Risk of death does not rise during overnight emergency surgery, study reveals
A study that was conducted at the JGH has concluded that patients who undergo emergency surgery during overnight hours are at no greater risk of mortality than those who are operated upon during the day.
The findings, published in the medical journal Anaesthesia, were also presented in preliminary form at the World Congress of Anaesthesiologists in Hong Kong and the American Society of Anesthesiologists in Chicago in 2016.
“Previous studies had detected an association between the hour when surgeries began and mortality in non-emergency surgeries, but we questioned their methodology,” said the paper’s lead author, Dr. Michael Tessler, a JGH anesthesiologist and Associate Professor of Anesthesia at McGill University.
Among physicians, there has long been a debate as to whether patients who undergo surgery during the overnight hours are at greater risk than those whose operations take place during the day.
Dr. Tessler and his co-authors assessed over 10,400 emergency surgeries that were performed on more than 9,300 JGH patients from 2010 to 2015. They focused on emergency surgeries because those operations could not, by their very nature, be planned and had to be performed whenever the cases arose. Thus, there was no element of choice with regard to the time of day when the operations occurred.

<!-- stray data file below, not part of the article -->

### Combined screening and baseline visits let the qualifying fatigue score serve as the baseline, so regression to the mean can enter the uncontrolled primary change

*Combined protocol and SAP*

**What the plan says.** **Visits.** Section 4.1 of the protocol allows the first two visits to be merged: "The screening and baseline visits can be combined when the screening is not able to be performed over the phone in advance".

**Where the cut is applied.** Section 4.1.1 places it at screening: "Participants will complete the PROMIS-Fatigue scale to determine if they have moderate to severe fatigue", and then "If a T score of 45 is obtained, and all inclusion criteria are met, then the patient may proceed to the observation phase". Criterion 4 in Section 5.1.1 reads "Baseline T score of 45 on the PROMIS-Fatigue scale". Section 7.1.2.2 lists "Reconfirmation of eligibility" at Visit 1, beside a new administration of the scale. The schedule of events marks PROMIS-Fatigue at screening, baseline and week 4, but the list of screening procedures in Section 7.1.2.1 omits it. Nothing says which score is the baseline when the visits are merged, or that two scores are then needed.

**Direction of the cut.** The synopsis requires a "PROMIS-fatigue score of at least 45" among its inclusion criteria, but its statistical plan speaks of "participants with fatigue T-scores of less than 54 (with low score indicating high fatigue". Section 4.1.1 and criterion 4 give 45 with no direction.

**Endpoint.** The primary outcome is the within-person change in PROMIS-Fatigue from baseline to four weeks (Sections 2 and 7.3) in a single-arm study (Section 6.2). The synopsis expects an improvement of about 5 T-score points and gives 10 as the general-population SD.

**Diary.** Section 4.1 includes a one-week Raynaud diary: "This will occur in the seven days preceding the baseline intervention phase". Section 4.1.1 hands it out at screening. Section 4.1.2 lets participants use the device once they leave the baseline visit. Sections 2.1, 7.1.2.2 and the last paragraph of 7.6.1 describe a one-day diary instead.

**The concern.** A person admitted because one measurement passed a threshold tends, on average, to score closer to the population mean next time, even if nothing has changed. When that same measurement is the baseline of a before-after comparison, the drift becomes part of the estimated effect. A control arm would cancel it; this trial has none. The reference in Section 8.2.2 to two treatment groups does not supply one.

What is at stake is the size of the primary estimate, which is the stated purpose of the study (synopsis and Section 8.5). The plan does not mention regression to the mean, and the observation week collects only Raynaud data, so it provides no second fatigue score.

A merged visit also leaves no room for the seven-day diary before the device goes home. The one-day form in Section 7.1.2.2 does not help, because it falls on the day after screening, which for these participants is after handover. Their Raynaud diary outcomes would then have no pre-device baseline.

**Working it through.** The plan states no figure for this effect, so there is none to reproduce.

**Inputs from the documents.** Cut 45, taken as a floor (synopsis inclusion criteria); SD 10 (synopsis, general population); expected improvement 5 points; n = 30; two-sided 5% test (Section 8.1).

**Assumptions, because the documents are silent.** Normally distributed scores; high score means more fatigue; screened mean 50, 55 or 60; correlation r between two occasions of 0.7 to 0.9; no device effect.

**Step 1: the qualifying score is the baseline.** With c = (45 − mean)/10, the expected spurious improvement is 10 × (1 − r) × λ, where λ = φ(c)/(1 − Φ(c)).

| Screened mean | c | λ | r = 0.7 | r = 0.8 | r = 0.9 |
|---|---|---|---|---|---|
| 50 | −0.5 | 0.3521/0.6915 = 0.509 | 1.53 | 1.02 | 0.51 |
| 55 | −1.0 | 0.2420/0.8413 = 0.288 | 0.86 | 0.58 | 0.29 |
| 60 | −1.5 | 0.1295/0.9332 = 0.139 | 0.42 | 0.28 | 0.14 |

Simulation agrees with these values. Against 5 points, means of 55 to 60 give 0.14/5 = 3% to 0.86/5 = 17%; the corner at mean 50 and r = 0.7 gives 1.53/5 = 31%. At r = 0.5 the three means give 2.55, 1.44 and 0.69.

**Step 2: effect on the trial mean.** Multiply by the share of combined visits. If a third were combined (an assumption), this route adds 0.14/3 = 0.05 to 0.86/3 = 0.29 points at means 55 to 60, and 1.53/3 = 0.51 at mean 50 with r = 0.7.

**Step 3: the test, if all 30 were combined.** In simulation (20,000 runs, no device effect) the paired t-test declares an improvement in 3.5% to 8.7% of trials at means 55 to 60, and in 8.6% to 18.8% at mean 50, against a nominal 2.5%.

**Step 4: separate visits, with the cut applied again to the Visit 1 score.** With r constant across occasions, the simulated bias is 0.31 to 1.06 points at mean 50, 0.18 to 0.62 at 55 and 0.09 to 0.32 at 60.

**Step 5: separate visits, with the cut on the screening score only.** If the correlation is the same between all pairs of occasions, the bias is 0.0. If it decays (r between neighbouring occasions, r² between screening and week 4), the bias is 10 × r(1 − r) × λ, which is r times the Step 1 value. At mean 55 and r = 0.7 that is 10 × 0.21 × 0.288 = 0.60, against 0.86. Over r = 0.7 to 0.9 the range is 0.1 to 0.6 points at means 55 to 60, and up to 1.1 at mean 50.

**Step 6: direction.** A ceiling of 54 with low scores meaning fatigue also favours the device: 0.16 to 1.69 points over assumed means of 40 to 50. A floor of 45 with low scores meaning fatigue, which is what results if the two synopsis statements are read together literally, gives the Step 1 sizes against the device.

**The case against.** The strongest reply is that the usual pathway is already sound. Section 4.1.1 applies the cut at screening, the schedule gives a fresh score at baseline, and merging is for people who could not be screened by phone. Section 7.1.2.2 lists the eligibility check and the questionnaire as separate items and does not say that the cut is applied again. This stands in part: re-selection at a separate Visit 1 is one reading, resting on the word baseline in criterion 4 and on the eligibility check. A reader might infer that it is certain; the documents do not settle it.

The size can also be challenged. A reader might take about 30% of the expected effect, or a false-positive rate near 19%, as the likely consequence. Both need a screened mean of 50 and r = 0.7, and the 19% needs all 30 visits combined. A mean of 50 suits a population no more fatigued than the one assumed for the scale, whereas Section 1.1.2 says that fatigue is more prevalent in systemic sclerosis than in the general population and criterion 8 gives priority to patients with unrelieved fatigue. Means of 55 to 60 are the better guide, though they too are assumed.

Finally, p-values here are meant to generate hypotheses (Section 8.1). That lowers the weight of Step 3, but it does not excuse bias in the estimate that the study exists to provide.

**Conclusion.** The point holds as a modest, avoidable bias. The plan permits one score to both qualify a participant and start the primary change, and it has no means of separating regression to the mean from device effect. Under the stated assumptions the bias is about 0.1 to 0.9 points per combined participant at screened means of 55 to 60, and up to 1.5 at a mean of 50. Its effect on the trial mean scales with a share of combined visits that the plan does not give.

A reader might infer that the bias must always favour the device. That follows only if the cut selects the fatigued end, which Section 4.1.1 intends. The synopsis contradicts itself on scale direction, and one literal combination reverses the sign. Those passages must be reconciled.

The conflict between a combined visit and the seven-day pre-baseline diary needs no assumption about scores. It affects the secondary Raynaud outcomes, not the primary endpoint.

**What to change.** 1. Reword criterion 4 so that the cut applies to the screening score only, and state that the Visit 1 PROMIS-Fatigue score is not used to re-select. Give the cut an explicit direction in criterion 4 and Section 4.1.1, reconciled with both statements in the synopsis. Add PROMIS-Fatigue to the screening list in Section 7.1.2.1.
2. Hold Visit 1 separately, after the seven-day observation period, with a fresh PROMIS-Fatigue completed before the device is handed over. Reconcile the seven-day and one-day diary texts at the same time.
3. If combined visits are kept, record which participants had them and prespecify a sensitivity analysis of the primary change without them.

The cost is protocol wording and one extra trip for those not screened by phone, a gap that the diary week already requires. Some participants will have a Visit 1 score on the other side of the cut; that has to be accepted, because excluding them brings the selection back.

The inquiry found no statistically significant connection between mortality and the time of surgery, nor whether the emergency happened on a weekday or weekend. Rather, mortality was associated with the patient’s age, physical status and the urgency of the surgery. Among the patients for whom there was complete data, 2.3 per cent died within 30 days of emergency surgery.
“Fatigue is recognized as a factor in performance in a number of disciplines,” Dr. Tessler says, “so it seemed important to investigate whether mortality statistics indicated that it was a factor in overnight surgery. Moreover, there is the question of whether surgery at night might be affected by reduced on-site resources, compared with day shifts.
“We looked exclusively at emergency procedures because, at the JGH, we don’t perform elective surgery during off-hours, so it was an opportunity to compare only those operations which must be performed whenever they occur, meaning that we were comparing procedures with similar risk profiles. Overall, there is a higher incidence of negative outcomes in emergency surgery than elective.”
Surgeons working overnight or on call are accustomed to keeping alert and responding to situations when they arise, Dr. Tessler says. Thus, it isn’t necessarily surprising that mortality rates are unaffected by the time of surgery.
Even so, he adds, given the intuitive notion that shift workers experience disruptions to their normal sleep rhythms, it is reassuring to have evidence that supports the readiness of physicians and other essential personnel to perform the most complex and stressful tasks whenever the demand arises.